Then again, Ezekiel might be having a worse one. Carol’s former beau is at the end of his rope, and when Michonne sees him wandering off to consider the better aspects of falling to his death, she steps in to put a stop to that self-pitying nonsense. Not only that, but we finally hear her open up a bit about the way multiple personal tragedies can alter you on a fundamental level. “It’s harder the second time around…especially when you get used to having someone there,” she says, the ghost of Rick Grimes all but perching on her shoulder as she reaches out to a man who not only experienced a similar loss, but has to walk around knowing the person he loves no longer wants to be with him. Dropping the “King” stuff may have been unavoidable, but Ezekiel is now stuck without a persona to give him strength. To quote his panicked admission to Jerry two seasons back, “I’m just some guy.” Thank goodness Jerry will never allow that shit.
Why is it so hard to remember the names of our new recruits? Maybe it has to do with how little the show knows what to do with them. Magna remains the most memorable, simply because Nadia Hilker is a magnetic actor, but even she is stuck doing little but sniping at Yumiko for making decisions Magna doesn’t agree with, as though that’s a huge problem when it involves saving their asses. Luke remains the music guy with nothing else to do but travel to Oceanside, because we had one scene with him in the season premiere where he flirted with a woman named Jules, while Connie and Kelly have barely registered as presences thus far, the former’s attraction to Daryl notwithstanding. Even after last season’s bloodletting, there are a lot of people standing around that don’t get serviced much by the story; focusing our attention on the messy scenes within these communities is a better way to address that problem.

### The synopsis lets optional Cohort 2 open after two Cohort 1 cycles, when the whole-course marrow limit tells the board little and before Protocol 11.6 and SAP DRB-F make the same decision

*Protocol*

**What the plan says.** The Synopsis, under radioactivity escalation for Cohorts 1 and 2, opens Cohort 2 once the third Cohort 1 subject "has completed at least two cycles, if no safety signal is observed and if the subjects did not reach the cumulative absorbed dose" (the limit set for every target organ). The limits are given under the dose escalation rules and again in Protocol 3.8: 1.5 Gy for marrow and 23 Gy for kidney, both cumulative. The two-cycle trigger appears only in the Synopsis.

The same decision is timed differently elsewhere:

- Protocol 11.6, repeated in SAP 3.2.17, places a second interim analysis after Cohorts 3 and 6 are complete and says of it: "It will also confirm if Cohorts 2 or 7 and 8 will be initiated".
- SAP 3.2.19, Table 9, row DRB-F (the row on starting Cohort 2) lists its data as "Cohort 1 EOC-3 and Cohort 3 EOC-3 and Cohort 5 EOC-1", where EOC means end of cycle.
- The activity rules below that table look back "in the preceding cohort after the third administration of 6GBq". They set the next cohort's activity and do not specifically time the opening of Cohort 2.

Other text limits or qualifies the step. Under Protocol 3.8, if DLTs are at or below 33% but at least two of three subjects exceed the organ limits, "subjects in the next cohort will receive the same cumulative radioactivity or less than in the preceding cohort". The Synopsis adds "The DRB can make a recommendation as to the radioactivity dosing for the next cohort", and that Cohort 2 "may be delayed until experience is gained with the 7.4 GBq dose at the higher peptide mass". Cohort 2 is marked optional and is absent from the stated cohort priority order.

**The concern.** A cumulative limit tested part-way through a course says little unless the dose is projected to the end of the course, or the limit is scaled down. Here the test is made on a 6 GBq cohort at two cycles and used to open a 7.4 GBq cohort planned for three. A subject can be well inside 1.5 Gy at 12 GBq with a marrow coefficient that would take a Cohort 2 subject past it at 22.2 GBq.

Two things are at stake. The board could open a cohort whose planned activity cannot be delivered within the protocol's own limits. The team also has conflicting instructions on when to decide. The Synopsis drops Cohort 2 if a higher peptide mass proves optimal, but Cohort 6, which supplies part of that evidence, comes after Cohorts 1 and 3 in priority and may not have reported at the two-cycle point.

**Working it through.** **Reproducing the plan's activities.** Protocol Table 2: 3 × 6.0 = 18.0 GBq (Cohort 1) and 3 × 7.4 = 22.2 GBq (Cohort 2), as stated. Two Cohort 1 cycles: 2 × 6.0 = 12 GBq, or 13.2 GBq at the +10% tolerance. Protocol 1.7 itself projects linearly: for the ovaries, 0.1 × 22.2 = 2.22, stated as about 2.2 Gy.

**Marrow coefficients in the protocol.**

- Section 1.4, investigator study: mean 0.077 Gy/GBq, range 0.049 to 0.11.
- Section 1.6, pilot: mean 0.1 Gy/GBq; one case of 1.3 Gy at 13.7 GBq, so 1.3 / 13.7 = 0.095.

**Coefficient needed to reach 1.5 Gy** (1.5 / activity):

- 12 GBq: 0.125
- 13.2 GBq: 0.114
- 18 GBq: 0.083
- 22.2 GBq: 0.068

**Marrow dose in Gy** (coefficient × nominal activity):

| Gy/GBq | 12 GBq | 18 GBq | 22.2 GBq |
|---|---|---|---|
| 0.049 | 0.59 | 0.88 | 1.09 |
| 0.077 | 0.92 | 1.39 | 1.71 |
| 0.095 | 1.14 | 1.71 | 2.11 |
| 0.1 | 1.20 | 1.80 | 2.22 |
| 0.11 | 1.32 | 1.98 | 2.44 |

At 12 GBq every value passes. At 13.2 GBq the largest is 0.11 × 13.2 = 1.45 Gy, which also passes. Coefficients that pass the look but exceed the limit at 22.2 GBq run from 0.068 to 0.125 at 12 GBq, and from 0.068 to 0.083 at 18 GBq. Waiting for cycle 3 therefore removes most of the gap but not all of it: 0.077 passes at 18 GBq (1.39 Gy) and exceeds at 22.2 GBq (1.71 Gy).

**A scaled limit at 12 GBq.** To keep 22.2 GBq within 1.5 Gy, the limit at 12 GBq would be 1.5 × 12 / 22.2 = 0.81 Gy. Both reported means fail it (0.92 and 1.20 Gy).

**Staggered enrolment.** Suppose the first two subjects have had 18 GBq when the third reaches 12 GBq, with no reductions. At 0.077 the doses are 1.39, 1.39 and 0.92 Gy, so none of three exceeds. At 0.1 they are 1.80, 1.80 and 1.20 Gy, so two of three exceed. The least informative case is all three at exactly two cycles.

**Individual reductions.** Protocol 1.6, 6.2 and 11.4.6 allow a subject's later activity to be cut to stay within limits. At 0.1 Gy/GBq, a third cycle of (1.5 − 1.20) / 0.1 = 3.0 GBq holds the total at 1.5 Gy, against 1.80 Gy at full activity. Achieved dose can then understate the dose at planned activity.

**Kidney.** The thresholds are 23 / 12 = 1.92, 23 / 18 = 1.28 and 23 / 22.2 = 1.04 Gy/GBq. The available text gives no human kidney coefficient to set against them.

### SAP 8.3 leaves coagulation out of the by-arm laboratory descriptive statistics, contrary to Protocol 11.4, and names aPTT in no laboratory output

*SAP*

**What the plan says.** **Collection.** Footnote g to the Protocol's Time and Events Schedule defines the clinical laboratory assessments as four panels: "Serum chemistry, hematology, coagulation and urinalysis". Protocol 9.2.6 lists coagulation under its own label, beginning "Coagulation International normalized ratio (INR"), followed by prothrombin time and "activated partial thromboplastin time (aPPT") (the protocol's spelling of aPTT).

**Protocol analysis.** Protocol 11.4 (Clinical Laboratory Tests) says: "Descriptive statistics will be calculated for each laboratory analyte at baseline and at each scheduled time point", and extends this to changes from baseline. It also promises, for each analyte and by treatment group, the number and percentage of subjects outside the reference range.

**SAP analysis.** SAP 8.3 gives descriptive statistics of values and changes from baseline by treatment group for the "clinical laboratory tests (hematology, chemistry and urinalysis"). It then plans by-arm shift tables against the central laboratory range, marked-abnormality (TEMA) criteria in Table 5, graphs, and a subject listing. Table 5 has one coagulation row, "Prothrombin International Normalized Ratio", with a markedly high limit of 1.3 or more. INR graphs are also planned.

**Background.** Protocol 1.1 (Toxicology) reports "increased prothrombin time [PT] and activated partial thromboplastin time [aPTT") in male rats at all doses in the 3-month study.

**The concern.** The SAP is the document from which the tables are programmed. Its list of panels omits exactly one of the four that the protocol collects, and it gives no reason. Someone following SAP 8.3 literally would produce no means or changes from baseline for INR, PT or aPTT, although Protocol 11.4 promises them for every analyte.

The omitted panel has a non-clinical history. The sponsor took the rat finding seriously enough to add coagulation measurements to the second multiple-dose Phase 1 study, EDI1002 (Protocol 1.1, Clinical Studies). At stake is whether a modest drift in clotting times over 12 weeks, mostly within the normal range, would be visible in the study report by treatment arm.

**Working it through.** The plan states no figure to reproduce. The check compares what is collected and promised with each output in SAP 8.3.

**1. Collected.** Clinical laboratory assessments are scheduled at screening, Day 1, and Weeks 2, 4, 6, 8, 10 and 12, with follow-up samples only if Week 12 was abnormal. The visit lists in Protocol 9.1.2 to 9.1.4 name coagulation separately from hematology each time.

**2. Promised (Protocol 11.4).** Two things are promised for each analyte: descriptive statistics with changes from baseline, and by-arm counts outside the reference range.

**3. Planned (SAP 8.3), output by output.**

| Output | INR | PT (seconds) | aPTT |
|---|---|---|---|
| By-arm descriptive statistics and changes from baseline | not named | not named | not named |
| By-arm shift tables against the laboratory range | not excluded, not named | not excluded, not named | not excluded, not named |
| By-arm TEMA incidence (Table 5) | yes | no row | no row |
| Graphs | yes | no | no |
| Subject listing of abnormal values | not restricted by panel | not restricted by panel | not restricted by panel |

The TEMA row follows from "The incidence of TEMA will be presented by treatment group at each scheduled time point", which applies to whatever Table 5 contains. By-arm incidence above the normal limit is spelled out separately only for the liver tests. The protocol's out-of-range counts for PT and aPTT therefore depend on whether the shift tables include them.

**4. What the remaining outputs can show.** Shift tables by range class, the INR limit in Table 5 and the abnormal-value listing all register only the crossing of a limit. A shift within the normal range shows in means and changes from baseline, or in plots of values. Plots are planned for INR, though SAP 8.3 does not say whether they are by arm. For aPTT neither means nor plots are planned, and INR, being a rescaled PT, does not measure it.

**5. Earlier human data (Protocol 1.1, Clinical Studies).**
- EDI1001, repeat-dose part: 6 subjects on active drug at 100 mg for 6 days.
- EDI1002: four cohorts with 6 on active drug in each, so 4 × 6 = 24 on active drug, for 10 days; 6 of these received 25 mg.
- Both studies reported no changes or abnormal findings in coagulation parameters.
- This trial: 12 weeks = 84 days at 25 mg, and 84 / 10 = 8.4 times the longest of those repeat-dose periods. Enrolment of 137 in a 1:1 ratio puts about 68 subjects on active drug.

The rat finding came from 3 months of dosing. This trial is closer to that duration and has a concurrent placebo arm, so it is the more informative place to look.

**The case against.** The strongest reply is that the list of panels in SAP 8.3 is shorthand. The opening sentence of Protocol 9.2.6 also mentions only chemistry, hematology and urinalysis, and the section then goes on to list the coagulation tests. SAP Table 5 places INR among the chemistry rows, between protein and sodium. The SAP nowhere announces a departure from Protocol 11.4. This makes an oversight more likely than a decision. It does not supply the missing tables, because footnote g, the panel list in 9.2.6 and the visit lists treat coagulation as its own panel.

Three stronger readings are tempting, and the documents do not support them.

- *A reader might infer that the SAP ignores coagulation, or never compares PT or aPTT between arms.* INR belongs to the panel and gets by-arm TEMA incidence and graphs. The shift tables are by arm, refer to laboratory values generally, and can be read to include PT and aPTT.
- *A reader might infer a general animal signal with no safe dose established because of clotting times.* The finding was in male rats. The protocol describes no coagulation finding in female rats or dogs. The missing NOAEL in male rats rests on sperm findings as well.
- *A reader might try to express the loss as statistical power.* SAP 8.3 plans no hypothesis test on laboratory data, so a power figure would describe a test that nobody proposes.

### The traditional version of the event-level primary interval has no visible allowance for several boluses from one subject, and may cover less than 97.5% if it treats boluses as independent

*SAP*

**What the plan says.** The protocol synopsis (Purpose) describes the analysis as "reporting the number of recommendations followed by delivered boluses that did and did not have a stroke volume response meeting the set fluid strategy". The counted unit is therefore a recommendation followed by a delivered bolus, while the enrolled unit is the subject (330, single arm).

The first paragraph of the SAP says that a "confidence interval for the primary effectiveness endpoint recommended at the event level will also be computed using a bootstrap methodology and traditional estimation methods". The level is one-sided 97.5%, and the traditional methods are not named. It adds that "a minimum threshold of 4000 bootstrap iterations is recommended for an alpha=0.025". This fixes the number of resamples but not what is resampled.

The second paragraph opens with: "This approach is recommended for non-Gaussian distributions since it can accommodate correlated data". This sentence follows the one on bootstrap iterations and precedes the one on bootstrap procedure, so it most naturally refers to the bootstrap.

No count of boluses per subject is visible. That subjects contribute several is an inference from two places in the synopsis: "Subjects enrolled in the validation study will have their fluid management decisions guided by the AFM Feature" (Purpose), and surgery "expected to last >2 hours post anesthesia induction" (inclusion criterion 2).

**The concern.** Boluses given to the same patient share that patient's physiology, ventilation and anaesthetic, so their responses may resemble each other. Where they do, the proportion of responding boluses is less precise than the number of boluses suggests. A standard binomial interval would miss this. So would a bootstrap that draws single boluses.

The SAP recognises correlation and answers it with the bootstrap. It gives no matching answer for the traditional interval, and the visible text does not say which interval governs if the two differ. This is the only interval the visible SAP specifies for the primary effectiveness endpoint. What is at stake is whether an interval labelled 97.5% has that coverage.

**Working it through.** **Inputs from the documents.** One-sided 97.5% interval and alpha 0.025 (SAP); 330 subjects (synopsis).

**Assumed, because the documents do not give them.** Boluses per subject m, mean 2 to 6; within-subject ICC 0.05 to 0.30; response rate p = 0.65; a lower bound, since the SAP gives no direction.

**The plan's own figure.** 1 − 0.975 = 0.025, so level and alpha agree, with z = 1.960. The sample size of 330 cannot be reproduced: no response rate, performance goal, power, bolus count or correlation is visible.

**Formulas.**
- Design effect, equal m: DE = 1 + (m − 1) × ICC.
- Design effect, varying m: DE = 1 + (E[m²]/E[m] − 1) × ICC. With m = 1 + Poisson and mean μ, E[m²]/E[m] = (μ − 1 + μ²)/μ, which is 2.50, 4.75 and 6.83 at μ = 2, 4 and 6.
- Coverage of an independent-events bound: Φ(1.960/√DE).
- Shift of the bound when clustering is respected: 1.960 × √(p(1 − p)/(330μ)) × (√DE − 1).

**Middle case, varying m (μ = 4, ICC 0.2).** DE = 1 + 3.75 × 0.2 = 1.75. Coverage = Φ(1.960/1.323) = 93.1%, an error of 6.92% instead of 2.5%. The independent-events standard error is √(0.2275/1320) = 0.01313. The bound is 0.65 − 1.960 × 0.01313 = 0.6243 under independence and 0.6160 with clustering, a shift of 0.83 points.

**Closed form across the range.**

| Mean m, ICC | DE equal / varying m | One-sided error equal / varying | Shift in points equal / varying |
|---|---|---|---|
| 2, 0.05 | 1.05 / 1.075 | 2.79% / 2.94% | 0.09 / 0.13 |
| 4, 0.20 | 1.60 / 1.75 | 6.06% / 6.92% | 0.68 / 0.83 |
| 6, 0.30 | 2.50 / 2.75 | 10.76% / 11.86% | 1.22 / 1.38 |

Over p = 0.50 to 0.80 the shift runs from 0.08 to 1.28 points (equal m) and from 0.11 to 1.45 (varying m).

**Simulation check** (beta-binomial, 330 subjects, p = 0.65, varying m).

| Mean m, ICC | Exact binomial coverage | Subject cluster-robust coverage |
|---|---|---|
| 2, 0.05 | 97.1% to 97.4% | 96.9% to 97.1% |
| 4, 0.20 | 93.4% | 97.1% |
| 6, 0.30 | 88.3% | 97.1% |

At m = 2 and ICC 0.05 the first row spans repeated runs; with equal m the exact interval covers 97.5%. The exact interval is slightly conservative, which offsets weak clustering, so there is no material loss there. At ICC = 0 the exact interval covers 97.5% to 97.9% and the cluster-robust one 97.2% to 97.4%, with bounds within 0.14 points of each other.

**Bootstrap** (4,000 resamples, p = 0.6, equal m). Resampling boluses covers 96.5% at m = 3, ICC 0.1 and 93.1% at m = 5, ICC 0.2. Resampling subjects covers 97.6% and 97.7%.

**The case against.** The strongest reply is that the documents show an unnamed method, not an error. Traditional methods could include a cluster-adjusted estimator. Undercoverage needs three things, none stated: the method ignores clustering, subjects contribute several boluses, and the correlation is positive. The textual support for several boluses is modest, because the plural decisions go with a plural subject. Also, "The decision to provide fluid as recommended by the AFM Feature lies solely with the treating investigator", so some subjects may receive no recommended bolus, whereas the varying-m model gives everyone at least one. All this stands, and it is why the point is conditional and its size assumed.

And problems, they have. As Daryl tells Carol during their routine check-in, it may be true that all of this Negan/Lydia drama is a distraction, but they’re still a symptom of a serious set of problems—the people alongside them are getting paranoid and stupid, and it’s going to threaten everything they worked to build. “Silence the whispers” is now graffiti everywhere inside Alexandria, suggesting Gage and company have a lot more supporters than is manageable. Alpha may not have to do anything but sit back and wait; these communities have the potential to tear themselves apart without her help.
- “Shoulda gone to New Mexico.” Daryl, Carol, you’re not wrong.
- Cassady McClincy is so good in her scenes, and Jeffrey Dean Morgan so excellent a foil, I almost wanted him to murder the other two dummies as well, just to keep their repartee going.
- I actually thought the way the show handled Ezekiel kissing Michonne, then immediately apologizing, was very smart. Needy, lost, and lonely, with her measured reaction making it feel real.
- Eugene and Luke bond over the recognition of the scientific name for cockroaches.
- I deliberately avoided talking about Judith, because her precociouser-than-thou talk with Michonne was a reminder of how this series mishandles that kid. The two of them slicing and dicing walkers wasn’t bad, though.
- Scene of the week goes to Lydia slapping down a dead squirrel in front of Alexandria’s three biggest idiots and proceeding to carve it up, blood shooting onto Gage’s dumb face.
- “When you get scared, you pick a target and shoot.” Amen, Lydia.
- If you’re curious, the song that opens and closes the episode is “Heaven I Know” by Gordi.
- Here’s hoping we catch up with Negan sooner rather than later.